With his first mint in the “Public // Private” series, Ripcache asks collectors to make a choice – 

While collectors initially purchase the physical, they cannot unlock the NFT companion unless they scratch off and destroy the physical.

Through “scratch,” Ripcache brings up two important questions – 

Would you rather have the physical or digital?

And how does the relationship with the digital change, once the physical has been scratched off?

Work owned by anon collector.

“NO RIOTERS” by Patrick Amadon

Speaking of works that made us ask important questions, “NO RIOTERS” by Patrick Amadon is perhaps on top of that list.

In this work, Amadon takes a stand for protestors jailed for their pro-democracy views and exhibited it prominently in Hong Kong.

Beyond the art and the controversy it caused, it was one of few moments of 2023 where art from our bubble burst out into the world.

Not only did it create the breakout moment for Patrick, it also showed us the power of digital art as a tool to fight for what we believe in.

Work owned by ely_trader.

Credit: Jack Butcher

“Opepen” by Jack Butcher

I have been a long-time admirer of Jack, who takes complex ideas and simplifies them through his art. Jack had a breakout year in 2023, with both “Checks” and “Opepen.”

“Opepen” started as a 60-minute timed edition and then went on to dominate much of the conversation in 2023. I feel Jack has mastered the art of converting your audience – people who may or may not be paying attention to what you’re doing – into an active community – people who are not only listening but also responding to your work.

Work owned by all who participated in the mint.

Credit: Roope Rainisto

“Life In West America” by Roope Rainisto

Roope is another artist who came into 2023 with much momentum.

In November 2022, Roope won first place in Claire Silver’s AI art contest.

Then, in February 2023 came his now iconic collection, “Life In West America,” which dazzled artists and patrons alike with its range, subjects, and quality of outputs.

Beyond the art, the collection is also a time capsule, as it captures what is possible at this time with generative AI.

Work owned by all who participate in the release.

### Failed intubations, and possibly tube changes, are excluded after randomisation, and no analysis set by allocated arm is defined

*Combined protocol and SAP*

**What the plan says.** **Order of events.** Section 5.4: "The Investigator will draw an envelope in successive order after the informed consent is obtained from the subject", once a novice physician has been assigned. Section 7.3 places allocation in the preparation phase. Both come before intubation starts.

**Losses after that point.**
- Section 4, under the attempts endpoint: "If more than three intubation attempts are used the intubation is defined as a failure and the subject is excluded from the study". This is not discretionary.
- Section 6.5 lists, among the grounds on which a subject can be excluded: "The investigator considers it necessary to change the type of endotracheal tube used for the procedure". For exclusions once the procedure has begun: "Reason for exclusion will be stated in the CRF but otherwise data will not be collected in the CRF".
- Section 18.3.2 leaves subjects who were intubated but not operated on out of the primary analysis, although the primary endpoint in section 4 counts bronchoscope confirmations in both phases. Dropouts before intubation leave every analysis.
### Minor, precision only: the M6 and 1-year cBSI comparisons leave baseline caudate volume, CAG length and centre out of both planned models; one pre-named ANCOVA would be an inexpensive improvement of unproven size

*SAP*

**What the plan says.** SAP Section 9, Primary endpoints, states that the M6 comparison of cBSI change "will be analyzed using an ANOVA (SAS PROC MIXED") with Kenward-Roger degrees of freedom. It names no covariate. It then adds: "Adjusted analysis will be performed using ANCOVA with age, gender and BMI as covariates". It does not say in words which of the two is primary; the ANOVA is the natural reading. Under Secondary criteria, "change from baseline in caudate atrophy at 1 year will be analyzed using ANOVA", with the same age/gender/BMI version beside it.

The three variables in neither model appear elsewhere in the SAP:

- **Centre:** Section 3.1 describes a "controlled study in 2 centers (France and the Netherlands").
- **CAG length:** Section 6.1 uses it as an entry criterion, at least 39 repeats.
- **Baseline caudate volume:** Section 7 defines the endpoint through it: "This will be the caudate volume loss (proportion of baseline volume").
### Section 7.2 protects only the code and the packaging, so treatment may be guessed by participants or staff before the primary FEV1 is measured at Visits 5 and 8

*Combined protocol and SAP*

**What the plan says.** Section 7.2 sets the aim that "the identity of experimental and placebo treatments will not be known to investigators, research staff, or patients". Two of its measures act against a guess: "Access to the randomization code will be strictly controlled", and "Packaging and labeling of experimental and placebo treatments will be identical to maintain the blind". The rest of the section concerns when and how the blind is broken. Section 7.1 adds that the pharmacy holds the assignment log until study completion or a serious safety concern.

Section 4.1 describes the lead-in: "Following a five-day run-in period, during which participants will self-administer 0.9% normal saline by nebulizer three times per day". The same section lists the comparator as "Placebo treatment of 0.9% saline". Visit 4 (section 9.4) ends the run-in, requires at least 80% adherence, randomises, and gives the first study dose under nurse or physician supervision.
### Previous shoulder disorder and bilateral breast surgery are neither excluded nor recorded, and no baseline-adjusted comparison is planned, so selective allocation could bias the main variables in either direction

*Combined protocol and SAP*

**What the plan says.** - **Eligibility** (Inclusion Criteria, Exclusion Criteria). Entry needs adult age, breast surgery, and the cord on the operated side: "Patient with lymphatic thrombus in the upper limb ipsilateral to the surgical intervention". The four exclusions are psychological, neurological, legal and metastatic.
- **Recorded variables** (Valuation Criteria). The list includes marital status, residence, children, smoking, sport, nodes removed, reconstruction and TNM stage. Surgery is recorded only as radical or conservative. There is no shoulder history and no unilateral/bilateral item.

“Winds of Yawanawá” by Yawanawá and Refik Anadol

Few artists had a 2023 quite like Refik.

MoMA acquired “Unsupervised” into its permanent collection, courtesy of Ryan Zurrer & the RFC Collection. 

For long-time admirers of Refik, “Winds of Yawanawá” became a more accessible entry point into his body of work and has armed him with an army of passionate evangelists for his art.

And for the Yawanawá community, a historic collaboration that brought attention to their culture and the broader conversation of sustainability in the Amazon rainforest.

Since the collection was unveiled at Scorpios Mykonos, it has carved out mind share from artists and collectors alike to become one of the most notable collections of 2023.

Work owned by all who participate in the release.

“Human Unreadable” by Operator

No artist has dominated conversations in collector circles like Operator has. 

While many agree it’s the generative collection of the year, what impressed me is the thought and creativity behind bringing choreography on-chain in a meaningful way.

I also have to point out that Operator didn’t stop once the works were sold. 

“Human Unreadable” instead is a collection that unfolds over many acts, keeping the collectors engaged with their art practice like few others have managed to do.

The incredible art, combined with the presentation of the works at IRL exhibitions, has cemented “Human Unreadable” as a fan-favorite collection of 2023.

Work owned by all who participate in the release.


In a black swan event not even the most pessimistic of us could have predicted, SBF went from crypto darling to degen in a matter of days.

And while endless art was created to capture the moments that unfolded – from the initial news breaking, drama between Binance and FTX, the false bravado by SBF on Twitter and much more… I felt no one captured the madness quite like Beeple.

While SBF makes many appearances in Beeple’s “Everydays” from 2023, this work in particular captured the shit show that was FTX.

To truly immortalize the moment, this “Everyday” was minted, donated & exhibited at Castello di Rivoli Museo d’Arte Contemporanea.

That wraps up our selections for the most iconic works of 2023. We chose based on surveying 30,000 readers of Medici Minutes (my free digital fine art newsletter)… and… what caught my attention personally. Did I miss any artworks? Which artists should I be watching in 2024? Tag me @cozomomedici on Twitter and let me know.